Or maybe I'm just unhappy that the book ended so quickly. Truth is, Joyce's writing is so evocative that you want to live in his world just a little longer - just a few more pages' worth, please. He's a writer for those of us who want to believe that there IS much more to the world than what we can readily discern, and that magic - even dark, terrifying magic - is really just a glance or a gesture away.
Ffrlel Ffrlel
Not my type book.
Xinetan Xinetan
Great story, quite out of the ordinary.
Dolid Dolid
i'm going to be spoiling stuff all over so skip it if that bothers you, but this stuff just pissed me off:

i'm about 20-30 pages from the end, and at this point, the main character seems to have been beating himself up over something THAT NEVER HAPPENED? the thought was supposedly enough to tear him apart emotionally? even though, by his own admission, dozens of teachers have harbored the same "gee, i'd like to bang my student" thought without having a nervous break down?! but he's overcome because he blames himself for killing his wife through lack of love or some such? seriously, that's just lame. if he's this emotionally fragile, how did he ever make it through any kind of life? what, he'd only harbored such thoughts this one awful time ever? even though dozens of teens traipse through his class each year? lame.

anyway, it also struck me how so much is made about the dead sea scrolls and jesus/magdelene conspiracy stuff and yet they are perfectly fine overlooking the obvious supernatural things going on. and no, the idea that this is magic realism or maybe it's real and maybe it's not just doesn't cut it. it would have been fine had NO ONE ELSE been experiencing the hallucinations, but the moment ahmed tells tom about tom's demon, the moment sharon starts hearing voices on the radio and through a patient, and the moment christina (ugh, christ-christina) tells tom that katie says hi, then it is no longer a matter of being crazy or losing it because others are experiencing the same thing. the reason we think the guy who talks to ghosts is nuts is precisely because we ourselves can't talk to the ghosts; the moment we all get to experience the ghosts, we can't call the guy crazy. we can't question "is this real" when so many folks aren't just experiencing similar phenomenon but connected, consistent apparitions. at which point, the entire mess about the christian plot to use jesus as a fake divine presence and the rest of it becomes silly. if one guy can talk to demons, another converses with his dead wife, a lady hears a dead woman on a radio and through the mouth of a patient, and that patient has information she shouldn't ... why again is a virgin birth so silly? why should we discount the christian account as it had already been written? it just becomes a goofy attempt to denigrate a faith while ignoring the use of "magic" to do so.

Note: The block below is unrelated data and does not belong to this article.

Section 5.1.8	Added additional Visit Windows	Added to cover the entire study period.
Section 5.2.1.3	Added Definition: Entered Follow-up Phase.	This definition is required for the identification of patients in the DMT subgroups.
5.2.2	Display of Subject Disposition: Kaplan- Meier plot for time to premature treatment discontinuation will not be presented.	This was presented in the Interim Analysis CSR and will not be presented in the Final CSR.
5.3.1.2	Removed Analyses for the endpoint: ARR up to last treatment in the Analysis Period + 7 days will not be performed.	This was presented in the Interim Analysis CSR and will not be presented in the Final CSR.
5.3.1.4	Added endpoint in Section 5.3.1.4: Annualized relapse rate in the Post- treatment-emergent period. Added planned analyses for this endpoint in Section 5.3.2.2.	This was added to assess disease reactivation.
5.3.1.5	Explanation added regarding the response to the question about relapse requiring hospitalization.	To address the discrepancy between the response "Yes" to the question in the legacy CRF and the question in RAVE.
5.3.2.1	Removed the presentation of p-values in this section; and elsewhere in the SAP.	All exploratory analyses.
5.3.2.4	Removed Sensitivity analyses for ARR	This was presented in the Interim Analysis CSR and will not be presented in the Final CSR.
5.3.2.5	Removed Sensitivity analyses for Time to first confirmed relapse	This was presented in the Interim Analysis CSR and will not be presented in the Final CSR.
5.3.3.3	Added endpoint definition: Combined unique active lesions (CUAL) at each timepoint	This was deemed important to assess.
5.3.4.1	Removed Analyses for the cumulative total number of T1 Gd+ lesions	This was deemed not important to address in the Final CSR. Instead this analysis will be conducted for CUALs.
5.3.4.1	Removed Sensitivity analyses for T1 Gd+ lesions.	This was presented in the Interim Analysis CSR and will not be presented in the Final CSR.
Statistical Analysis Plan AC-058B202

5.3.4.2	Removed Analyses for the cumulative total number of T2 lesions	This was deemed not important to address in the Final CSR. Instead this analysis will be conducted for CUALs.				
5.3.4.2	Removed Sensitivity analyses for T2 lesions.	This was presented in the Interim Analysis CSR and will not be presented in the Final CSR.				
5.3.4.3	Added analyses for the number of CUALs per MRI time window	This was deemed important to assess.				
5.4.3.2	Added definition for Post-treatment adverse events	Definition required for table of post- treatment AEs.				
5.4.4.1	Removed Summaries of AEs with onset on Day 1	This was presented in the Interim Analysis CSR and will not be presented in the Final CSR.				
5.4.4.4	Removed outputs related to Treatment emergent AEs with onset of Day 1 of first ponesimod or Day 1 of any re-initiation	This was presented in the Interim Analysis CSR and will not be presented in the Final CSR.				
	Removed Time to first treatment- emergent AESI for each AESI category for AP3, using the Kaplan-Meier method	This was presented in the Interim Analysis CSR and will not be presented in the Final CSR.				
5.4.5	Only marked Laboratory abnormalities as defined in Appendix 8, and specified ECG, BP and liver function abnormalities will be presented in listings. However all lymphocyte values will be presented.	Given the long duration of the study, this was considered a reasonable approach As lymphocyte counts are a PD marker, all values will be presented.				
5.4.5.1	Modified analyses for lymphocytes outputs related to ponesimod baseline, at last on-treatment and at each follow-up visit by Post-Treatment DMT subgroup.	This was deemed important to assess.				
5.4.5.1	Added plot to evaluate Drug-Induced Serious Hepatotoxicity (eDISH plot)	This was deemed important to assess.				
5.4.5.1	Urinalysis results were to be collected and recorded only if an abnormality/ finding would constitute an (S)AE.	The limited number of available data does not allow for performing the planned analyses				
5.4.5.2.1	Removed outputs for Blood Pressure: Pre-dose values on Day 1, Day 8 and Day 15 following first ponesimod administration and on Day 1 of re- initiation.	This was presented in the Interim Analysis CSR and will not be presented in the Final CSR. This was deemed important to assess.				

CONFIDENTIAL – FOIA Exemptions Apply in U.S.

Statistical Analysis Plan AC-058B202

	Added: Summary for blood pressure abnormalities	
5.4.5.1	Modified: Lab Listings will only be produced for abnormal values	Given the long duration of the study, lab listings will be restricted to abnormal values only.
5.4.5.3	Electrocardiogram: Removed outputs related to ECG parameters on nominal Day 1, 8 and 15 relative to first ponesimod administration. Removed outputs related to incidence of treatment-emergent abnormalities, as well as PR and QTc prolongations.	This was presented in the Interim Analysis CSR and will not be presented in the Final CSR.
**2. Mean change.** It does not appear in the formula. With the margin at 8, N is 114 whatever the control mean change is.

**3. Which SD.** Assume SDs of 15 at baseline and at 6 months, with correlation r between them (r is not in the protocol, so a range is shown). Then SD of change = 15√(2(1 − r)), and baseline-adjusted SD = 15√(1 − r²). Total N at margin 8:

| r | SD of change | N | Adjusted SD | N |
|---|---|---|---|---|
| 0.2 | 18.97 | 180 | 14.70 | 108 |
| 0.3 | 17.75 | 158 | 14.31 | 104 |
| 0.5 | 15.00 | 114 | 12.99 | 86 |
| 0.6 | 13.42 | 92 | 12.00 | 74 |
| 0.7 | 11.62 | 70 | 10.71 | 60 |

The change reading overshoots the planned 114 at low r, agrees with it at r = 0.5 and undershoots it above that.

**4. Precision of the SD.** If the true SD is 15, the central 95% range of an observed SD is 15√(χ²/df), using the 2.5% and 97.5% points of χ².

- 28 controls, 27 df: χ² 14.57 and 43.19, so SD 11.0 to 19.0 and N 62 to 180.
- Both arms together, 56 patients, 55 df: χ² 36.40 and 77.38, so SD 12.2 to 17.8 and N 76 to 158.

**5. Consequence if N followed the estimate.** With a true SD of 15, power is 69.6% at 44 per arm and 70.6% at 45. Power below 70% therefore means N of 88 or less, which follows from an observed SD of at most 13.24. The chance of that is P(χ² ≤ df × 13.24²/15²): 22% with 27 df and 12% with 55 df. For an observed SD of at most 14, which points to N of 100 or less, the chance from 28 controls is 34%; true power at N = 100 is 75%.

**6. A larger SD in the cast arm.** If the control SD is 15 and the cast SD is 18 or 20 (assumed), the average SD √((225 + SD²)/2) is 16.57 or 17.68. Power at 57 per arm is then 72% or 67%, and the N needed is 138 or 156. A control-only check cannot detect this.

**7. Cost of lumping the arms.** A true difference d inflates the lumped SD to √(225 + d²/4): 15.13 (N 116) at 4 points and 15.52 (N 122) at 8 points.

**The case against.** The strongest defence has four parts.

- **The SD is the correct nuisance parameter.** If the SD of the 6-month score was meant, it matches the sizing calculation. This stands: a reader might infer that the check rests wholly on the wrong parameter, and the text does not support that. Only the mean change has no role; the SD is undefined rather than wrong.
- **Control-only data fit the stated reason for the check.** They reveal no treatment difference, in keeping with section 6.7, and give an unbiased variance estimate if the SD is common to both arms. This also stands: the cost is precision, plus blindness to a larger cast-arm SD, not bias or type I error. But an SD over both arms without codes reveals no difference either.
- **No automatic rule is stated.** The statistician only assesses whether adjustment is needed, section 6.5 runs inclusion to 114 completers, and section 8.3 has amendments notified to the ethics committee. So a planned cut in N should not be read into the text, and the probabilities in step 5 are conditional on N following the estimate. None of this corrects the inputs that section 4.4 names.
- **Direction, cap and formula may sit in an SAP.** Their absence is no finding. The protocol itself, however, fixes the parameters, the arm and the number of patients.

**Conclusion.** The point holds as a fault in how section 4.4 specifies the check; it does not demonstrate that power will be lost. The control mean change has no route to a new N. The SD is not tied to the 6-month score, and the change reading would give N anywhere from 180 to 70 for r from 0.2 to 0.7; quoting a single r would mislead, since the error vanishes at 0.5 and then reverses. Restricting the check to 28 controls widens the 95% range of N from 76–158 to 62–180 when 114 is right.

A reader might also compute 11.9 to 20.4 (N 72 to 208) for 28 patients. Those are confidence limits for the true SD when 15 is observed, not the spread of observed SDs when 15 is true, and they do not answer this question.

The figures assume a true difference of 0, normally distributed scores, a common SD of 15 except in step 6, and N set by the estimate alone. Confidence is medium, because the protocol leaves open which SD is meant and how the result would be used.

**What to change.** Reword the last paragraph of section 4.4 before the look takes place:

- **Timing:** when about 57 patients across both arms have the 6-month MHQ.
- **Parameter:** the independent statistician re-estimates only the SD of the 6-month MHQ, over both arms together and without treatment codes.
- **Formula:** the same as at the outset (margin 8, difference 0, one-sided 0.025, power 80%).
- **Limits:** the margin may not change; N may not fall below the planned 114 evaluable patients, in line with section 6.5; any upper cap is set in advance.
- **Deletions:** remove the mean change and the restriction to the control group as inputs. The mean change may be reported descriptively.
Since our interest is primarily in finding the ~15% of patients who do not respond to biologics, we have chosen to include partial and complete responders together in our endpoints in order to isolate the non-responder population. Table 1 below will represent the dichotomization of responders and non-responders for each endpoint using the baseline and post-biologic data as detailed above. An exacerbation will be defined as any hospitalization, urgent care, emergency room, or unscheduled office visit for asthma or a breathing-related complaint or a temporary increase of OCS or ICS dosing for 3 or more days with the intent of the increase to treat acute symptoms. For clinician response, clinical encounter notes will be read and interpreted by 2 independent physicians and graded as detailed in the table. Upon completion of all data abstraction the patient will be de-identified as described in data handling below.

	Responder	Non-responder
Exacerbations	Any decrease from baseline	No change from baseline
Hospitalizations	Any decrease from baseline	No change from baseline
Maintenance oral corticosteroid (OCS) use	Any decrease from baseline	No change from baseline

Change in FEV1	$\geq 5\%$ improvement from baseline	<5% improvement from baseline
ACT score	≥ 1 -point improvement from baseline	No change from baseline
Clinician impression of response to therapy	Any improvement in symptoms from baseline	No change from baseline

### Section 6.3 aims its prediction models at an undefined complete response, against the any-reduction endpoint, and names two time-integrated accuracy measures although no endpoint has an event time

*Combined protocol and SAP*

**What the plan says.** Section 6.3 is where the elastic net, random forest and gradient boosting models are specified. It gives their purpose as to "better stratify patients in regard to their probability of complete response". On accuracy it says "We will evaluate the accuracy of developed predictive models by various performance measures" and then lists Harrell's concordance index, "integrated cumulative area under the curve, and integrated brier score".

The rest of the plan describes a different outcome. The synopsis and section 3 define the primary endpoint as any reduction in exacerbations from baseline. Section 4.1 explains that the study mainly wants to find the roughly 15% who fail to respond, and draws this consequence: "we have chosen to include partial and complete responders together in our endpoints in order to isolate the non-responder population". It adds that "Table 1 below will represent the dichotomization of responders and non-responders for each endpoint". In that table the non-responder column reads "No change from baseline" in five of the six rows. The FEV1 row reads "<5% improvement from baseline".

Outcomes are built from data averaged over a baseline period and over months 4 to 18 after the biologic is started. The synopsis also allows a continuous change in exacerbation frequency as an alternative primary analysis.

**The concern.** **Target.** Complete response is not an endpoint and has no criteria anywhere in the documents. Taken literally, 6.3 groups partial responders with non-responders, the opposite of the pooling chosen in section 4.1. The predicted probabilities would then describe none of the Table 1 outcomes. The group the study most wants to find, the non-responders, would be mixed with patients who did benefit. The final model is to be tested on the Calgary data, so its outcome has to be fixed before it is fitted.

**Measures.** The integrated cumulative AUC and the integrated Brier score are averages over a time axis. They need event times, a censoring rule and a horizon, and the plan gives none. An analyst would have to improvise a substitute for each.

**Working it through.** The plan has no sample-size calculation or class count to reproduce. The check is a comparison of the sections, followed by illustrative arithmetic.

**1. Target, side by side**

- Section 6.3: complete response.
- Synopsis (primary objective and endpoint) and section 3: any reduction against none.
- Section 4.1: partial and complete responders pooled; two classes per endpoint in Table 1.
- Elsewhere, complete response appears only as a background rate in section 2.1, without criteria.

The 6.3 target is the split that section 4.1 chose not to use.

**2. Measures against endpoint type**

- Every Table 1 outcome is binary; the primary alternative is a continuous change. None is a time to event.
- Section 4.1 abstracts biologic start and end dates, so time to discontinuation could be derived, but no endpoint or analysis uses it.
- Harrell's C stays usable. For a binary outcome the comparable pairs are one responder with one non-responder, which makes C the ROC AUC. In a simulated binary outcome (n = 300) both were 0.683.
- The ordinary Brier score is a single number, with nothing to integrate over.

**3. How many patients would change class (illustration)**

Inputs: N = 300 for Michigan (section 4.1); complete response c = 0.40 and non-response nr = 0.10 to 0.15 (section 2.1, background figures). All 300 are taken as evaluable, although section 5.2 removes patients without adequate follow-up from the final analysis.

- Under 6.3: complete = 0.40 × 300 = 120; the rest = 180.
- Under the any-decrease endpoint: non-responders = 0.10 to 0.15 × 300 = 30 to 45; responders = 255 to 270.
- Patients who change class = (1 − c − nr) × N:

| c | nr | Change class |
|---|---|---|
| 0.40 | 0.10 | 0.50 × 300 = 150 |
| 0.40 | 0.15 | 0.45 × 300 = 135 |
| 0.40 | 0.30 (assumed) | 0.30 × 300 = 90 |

if my opinion changes upon finishing the book, i'll let you know.